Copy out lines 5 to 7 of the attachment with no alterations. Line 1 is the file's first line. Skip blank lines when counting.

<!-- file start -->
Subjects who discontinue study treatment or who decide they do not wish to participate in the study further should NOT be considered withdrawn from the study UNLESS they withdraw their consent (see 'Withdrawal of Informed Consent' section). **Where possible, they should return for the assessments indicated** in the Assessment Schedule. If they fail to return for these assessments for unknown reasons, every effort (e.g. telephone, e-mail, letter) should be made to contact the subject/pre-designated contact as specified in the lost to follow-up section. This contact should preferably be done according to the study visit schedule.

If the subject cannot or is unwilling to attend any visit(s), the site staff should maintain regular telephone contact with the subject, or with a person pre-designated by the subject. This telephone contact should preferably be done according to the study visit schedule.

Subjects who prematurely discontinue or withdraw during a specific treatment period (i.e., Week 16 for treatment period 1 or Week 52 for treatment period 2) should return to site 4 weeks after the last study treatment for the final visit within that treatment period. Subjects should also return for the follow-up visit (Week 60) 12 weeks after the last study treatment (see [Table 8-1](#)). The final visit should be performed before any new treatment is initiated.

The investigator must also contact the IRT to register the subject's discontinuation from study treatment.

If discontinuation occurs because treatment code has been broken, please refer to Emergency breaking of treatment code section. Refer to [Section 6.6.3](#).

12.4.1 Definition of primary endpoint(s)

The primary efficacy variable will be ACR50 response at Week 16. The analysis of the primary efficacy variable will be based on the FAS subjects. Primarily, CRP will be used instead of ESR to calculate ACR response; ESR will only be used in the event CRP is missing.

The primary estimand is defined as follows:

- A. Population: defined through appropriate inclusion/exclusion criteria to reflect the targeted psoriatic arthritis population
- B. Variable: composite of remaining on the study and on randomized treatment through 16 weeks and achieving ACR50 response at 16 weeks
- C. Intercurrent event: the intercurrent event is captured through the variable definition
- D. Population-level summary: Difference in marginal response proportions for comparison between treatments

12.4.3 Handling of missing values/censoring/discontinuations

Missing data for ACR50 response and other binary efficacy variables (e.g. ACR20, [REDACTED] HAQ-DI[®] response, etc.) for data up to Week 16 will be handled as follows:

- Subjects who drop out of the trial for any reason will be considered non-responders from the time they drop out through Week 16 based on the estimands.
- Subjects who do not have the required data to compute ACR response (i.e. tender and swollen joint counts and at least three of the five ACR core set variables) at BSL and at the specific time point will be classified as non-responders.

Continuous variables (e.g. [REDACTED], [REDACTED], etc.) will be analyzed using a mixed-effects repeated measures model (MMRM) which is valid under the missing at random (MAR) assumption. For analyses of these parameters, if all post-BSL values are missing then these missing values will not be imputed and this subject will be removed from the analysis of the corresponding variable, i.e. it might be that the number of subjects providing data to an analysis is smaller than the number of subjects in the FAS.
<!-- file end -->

If discontinuation occurs because treatment code has been broken, please refer to Emergency breaking of treatment code section. Refer to [Section 6.6.3](#).

12.4.1 Definition of primary endpoint(s)

The primary efficacy variable will be ACR50 response at Week 16. The analysis of the primary efficacy variable will be based on the FAS subjects. Primarily, CRP will be used instead of ESR to calculate ACR response; ESR will only be used in the event CRP is missing.